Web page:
More than 25 percent of Medicare beneficiaries who are admitted to the hospital are sent to a post-acute care facility (a health facility like a rehabilitation or skilled nursing center used instead of a hospital) after being ...

Recommended for you

Molecular tracer, seen with PET scan, shows concentrations of abnormal proteins

July 17, 2018
In a small study of military personnel who had suffered head trauma and had reported memory and mood problems, UCLA researchers found brain changes similar to those seen in retired football players with suspected chronic ...

New study highlights Alzheimer's herpes link, experts say

July 12, 2018
A new commentary by scientists at the Universities of Manchester and Edinburgh on a study by Taiwanese epidemiologists supports the viability of a potential way to reduce the risk of Alzheimer's disease.

Practice imperfect—repeated cognitive testing can obscure early signs of dementia

July 12, 2018
Alzheimer's disease (AD) is a progressive, neurodegenerative condition that often begins with mild cognitive impairment or MCI, making early and repeated assessments of cognitive change crucial to diagnosis and treatment.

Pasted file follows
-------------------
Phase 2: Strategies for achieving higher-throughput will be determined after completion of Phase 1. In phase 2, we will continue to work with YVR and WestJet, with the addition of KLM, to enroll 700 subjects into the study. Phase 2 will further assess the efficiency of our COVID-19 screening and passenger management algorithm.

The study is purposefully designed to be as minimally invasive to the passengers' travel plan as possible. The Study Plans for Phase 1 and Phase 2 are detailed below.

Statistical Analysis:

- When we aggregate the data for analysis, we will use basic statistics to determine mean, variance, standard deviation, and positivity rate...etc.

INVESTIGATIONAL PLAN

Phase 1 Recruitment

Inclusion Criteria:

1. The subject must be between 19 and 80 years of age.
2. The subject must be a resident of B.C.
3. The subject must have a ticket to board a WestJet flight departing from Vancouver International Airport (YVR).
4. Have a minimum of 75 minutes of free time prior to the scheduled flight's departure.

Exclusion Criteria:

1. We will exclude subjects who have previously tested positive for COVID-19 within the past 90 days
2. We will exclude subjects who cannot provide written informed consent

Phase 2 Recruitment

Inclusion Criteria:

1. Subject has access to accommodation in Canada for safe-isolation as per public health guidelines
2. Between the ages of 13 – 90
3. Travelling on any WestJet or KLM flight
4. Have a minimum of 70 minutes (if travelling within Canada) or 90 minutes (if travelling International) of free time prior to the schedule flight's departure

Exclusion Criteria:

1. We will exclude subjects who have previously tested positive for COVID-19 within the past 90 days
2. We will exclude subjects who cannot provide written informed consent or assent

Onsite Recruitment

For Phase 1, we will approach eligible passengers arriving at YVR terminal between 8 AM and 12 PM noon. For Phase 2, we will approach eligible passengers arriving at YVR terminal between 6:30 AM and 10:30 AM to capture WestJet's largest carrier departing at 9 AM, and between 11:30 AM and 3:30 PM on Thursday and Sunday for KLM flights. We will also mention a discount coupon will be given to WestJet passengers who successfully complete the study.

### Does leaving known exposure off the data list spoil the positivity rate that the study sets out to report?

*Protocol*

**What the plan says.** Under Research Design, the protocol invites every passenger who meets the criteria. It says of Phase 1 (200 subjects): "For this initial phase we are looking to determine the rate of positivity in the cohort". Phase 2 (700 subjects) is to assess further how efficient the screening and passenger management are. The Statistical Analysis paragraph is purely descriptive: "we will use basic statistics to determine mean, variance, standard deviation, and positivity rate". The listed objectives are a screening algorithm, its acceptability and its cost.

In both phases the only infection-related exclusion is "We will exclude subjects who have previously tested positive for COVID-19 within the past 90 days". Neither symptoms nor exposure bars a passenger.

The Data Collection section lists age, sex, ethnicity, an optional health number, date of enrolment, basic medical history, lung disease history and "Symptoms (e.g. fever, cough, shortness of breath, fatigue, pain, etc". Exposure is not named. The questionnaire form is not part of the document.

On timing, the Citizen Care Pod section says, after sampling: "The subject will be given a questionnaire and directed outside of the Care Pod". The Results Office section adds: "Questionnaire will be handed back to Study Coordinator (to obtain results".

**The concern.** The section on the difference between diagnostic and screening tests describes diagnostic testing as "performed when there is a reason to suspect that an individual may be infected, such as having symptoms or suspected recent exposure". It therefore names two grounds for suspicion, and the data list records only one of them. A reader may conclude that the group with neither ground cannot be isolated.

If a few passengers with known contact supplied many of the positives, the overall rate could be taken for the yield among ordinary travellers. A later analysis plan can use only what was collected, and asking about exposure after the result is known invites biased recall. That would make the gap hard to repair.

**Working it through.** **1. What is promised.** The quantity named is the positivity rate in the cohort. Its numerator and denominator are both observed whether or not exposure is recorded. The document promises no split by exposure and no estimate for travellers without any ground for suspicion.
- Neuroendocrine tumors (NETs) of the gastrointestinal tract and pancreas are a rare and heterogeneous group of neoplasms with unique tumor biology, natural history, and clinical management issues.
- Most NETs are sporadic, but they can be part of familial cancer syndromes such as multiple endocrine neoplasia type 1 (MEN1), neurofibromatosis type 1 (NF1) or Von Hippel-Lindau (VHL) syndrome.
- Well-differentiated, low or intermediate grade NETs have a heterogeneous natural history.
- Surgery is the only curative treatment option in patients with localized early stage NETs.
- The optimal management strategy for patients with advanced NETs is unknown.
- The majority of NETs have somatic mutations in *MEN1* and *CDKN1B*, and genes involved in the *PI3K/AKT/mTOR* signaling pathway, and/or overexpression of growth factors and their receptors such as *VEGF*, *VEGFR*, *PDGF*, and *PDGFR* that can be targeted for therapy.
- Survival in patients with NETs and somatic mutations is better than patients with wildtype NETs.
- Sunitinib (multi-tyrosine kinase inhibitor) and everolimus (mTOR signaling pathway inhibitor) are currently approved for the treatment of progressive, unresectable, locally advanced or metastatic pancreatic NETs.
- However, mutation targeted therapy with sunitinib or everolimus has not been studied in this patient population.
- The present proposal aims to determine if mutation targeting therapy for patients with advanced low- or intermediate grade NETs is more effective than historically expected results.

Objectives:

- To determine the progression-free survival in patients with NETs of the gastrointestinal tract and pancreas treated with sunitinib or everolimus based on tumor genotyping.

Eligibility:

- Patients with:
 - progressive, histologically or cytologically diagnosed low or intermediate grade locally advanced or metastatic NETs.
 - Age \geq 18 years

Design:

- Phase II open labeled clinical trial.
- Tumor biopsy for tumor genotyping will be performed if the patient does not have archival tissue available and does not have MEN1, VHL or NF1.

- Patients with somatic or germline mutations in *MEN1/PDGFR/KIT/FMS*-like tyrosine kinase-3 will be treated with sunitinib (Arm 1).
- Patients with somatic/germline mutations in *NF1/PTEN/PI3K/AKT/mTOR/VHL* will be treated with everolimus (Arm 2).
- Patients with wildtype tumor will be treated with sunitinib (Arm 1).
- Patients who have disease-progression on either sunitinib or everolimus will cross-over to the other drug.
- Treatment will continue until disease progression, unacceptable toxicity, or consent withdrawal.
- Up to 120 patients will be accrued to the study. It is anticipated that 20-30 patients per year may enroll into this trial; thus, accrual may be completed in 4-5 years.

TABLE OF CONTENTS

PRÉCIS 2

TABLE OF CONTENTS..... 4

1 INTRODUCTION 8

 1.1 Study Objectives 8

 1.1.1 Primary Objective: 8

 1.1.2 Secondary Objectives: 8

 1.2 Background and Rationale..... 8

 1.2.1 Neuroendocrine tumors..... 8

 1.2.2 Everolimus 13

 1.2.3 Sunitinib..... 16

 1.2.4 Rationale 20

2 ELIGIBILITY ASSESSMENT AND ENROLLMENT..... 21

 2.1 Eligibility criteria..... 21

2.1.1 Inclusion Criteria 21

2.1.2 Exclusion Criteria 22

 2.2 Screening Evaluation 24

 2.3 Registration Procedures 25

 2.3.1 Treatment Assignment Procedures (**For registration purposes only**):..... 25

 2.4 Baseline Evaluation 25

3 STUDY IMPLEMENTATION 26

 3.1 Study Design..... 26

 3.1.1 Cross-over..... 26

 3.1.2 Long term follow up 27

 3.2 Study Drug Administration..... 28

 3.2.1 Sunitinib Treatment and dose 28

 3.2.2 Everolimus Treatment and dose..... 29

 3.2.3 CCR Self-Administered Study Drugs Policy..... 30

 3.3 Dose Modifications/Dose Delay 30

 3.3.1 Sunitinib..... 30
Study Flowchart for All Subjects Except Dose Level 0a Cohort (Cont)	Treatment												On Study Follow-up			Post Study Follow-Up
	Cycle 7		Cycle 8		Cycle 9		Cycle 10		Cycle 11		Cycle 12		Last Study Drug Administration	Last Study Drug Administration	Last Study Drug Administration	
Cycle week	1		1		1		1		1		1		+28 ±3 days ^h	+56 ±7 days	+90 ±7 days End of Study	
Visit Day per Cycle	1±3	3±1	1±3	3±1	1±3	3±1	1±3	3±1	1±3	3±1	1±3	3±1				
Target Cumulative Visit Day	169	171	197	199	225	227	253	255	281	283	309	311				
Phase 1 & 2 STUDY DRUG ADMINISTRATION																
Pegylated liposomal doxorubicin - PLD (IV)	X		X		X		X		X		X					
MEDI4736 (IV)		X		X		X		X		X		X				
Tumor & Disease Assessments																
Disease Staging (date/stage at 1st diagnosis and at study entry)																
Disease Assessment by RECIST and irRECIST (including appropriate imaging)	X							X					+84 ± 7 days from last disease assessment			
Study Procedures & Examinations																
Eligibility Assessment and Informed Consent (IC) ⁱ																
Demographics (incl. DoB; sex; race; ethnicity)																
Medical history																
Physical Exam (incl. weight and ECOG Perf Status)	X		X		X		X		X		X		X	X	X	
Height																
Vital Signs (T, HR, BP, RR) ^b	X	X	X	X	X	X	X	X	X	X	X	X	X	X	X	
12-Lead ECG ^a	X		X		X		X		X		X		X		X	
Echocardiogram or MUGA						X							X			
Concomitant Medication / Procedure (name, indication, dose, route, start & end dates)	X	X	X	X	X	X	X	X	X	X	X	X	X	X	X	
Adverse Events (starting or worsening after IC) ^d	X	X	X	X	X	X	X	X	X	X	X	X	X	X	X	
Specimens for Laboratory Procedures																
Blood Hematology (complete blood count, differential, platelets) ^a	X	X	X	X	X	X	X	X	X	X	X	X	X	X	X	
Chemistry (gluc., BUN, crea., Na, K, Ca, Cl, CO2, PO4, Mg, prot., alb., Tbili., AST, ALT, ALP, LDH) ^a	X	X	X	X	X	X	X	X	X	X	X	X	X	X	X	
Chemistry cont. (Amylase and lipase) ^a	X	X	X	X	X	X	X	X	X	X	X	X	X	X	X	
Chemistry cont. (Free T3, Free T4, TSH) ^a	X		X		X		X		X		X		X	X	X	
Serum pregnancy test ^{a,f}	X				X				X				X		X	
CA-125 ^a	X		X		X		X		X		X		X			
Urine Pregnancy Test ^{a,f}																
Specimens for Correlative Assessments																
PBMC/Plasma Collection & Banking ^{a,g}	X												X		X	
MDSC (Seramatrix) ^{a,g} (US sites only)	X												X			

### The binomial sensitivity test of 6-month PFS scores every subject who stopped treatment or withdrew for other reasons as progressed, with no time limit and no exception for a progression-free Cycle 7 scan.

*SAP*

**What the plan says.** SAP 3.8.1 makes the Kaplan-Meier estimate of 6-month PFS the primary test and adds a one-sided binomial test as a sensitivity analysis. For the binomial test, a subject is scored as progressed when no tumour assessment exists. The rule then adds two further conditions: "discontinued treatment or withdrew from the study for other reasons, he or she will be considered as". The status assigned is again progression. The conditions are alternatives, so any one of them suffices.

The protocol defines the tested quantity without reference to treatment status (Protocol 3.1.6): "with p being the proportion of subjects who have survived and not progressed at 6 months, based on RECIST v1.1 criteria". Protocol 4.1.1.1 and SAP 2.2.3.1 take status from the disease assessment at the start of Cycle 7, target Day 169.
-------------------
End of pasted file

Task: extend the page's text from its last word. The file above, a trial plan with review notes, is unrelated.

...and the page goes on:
The 'Big Bang' of Alzheimer's: Scientists ID genesis of disease, focus efforts on shape-shifting tau

July 10, 2018
Scientists have discovered a "Big Bang" of Alzheimer's disease – the precise point at which a healthy protein becomes toxic but has not yet formed deadly tangles in the brain.

'Skinny fat' in older adults may predict dementia, Alzheimer's risk

July 5, 2018
A new study has found that "skinny fat—the combination of low muscle mass and strength in the context of high fat mass—may be an important predictor of cognitive performance in older adults. While sarcopenia, the loss ...

Pathway of Alzheimer's degeneration discovered

July 5, 2018
Scientists at the Montreal Neurological Institute and Hospital (The Neuro) of McGill University have used a unique approach to track brain degeneration in Alzheimer's disease, uncovering a pathway through which degeneration ...

0 comments

Please sign in to add a comment. Registration is free, and takes less than a minute. Read more

Click here to reset your password.
Sign in to get notified via email when new comments are made.